“Apprenticeships are often perceived as a route to engineering jobs for example, which is a brilliant route, but we need to highlight that they’re also a path to a career in financial services,” said RSA UK HR commercial director Nick Skinner. “Apprenticeships here aren’t as pronounced as elsewhere.”
He said raising awareness was crucial to the sector playing its part in combatting youth unemployment, and in ensuring healthy succession planning.
“This is a route to bring in young talent, to make sure our succession pipeline is really strong for the underwriter population, which is an ageing population across the industry.”
Lee Money, director of regions for northern England, reported that when RSA first launched its underwriting apprenticeship programme five years ago in Manchester, only one other insurance firm offered a similar scheme. The RSA initiative is still the only one available in Manchester.
“In an era where youth unemployment is so high, this is about making sure there are opportunities for people. Which is why we’ve now spread our scheme between different areas of the UK,” agreed Skinner, who added that a scheme launched in London this year has joined established programmes in the South East and in Manchester.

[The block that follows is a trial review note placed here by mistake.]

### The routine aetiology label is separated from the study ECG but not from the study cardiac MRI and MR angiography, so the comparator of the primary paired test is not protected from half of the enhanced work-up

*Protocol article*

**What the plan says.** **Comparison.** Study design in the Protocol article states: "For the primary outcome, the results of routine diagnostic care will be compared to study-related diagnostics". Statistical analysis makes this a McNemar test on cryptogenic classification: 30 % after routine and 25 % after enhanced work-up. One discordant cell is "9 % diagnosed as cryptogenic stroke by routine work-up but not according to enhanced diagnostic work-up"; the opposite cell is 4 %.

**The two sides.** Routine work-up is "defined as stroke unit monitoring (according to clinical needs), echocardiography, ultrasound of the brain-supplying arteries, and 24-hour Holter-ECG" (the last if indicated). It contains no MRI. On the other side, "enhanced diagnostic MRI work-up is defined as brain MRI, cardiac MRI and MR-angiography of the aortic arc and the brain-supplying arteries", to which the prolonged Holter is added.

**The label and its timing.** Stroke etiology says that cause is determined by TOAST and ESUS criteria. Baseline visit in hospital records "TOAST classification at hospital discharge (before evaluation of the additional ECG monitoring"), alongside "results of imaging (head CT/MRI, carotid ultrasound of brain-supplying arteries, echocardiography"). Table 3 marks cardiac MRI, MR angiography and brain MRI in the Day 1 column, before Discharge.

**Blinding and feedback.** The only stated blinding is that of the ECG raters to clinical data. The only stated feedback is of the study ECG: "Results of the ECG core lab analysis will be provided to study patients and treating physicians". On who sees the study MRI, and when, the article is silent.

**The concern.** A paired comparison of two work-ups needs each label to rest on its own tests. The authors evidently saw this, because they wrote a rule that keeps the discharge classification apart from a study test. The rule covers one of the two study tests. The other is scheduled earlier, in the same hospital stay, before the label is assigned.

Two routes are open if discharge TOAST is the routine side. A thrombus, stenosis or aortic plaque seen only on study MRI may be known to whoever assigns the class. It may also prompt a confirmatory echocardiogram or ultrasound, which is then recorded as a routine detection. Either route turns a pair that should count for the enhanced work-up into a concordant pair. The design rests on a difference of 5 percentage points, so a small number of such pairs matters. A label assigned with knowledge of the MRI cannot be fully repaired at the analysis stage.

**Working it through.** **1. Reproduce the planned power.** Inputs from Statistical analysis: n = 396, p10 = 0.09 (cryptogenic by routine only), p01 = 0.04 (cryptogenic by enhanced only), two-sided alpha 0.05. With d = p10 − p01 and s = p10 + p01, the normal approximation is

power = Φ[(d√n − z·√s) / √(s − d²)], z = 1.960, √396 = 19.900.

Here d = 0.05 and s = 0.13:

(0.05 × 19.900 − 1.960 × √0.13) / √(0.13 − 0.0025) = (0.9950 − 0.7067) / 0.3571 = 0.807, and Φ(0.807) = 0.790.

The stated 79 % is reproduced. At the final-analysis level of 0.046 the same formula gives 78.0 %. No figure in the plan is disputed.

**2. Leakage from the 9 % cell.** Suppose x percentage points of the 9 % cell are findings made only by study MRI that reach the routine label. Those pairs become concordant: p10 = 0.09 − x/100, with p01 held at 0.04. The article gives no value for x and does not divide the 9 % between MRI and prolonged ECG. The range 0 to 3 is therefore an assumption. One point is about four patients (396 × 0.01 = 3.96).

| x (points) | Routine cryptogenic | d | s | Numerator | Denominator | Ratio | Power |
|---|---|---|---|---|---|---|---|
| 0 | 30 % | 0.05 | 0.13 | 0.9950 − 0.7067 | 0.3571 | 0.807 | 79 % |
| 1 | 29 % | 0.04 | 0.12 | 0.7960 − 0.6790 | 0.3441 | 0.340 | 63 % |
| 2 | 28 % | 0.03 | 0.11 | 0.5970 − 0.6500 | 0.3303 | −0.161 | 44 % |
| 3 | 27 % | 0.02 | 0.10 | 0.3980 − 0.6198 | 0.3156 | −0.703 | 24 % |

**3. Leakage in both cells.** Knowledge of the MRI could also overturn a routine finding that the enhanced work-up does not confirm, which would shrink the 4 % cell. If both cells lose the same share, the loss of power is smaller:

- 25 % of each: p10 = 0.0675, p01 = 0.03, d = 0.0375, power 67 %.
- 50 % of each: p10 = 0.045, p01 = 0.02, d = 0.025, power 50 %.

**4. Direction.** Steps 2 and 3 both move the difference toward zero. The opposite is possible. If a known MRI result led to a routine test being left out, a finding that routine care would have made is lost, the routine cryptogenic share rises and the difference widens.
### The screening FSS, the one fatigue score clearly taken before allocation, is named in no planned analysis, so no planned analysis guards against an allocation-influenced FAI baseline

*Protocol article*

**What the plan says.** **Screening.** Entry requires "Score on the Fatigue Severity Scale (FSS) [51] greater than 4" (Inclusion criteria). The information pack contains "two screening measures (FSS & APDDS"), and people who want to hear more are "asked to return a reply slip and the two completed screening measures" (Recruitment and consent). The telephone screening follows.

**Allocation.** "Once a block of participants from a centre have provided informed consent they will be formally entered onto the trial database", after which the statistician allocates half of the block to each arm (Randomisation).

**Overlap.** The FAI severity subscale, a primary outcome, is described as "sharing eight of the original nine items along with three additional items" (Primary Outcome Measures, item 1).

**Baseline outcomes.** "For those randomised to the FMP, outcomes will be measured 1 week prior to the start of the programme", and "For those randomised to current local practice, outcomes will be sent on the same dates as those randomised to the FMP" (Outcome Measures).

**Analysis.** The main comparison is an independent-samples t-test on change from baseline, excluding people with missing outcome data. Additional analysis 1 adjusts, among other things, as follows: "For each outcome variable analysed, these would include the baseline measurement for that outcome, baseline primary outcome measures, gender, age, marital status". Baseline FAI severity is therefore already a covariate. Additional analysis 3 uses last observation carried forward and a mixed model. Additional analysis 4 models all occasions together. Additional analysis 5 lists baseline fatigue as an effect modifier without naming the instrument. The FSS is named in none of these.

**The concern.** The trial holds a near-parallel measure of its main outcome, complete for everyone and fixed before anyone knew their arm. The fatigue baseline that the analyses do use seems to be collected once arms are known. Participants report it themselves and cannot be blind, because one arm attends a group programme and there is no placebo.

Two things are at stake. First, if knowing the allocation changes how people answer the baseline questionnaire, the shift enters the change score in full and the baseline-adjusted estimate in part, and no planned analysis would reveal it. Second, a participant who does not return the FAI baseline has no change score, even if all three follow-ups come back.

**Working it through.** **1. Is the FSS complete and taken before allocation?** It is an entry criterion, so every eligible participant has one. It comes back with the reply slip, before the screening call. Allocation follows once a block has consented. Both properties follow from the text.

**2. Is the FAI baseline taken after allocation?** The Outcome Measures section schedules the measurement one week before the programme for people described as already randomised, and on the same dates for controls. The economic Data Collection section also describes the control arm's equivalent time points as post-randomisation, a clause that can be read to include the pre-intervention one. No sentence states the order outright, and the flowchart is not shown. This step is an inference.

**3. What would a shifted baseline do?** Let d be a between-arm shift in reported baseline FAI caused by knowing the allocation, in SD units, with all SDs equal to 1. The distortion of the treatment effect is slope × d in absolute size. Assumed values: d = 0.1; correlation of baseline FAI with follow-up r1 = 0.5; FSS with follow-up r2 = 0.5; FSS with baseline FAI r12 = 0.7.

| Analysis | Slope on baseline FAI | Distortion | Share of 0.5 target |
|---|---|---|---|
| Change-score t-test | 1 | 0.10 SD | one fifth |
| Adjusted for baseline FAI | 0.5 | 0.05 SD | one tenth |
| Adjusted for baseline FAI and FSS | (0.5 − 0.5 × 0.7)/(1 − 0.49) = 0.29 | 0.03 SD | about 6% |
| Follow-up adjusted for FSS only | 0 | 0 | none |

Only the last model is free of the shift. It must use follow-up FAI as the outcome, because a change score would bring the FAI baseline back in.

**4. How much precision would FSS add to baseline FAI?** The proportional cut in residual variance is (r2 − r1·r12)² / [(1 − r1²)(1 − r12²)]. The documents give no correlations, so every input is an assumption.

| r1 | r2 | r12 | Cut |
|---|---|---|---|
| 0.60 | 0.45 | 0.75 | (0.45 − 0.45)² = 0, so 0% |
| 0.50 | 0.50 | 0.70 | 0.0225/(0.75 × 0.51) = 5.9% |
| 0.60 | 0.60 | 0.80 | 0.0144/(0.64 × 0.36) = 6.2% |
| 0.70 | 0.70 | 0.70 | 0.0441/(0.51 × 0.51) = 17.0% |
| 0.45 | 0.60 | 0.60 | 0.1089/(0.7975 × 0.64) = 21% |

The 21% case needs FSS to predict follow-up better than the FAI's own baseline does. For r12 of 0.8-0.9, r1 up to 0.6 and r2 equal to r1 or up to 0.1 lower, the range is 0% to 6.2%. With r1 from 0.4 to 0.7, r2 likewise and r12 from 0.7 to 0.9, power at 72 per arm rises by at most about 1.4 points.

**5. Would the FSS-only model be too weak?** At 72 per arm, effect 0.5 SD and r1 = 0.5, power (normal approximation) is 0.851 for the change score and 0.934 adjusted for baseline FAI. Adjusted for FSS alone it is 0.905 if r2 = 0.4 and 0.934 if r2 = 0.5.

The programme involves five to seven apprentices taken on in each region every year, who train on the job to achieve their insurance certificate and are guaranteed a position at the firm for three years.
The company advertises the opportunities through trade and college fairs, online university job boards, local press (both city centre and publications distributed to the outskirts of the city, in the case of Manchester), working with RSA’s college clients, and through word of mouth internally.
The firm is also working with the mayor of London’s team on a campaign to raise financial services apprenticeships’ visibility. It strongly advocates partnerships with others in the sector.
For example, RSA is partnering with brokers it works with to help them find apprenticeship candidates, and to collaborate on an apprenticeship exchange scheme where apprentices can undertake a spell working at the other company.
Skinner reported gradual progress in the number of financial sector firms switching onto apprenticeship schemes and raising awareness around these.
“Our broker partners and competitors are starting to show an interest in that,” he explained.
“You can see them now switching on to the idea of growing their own talent,” added Money.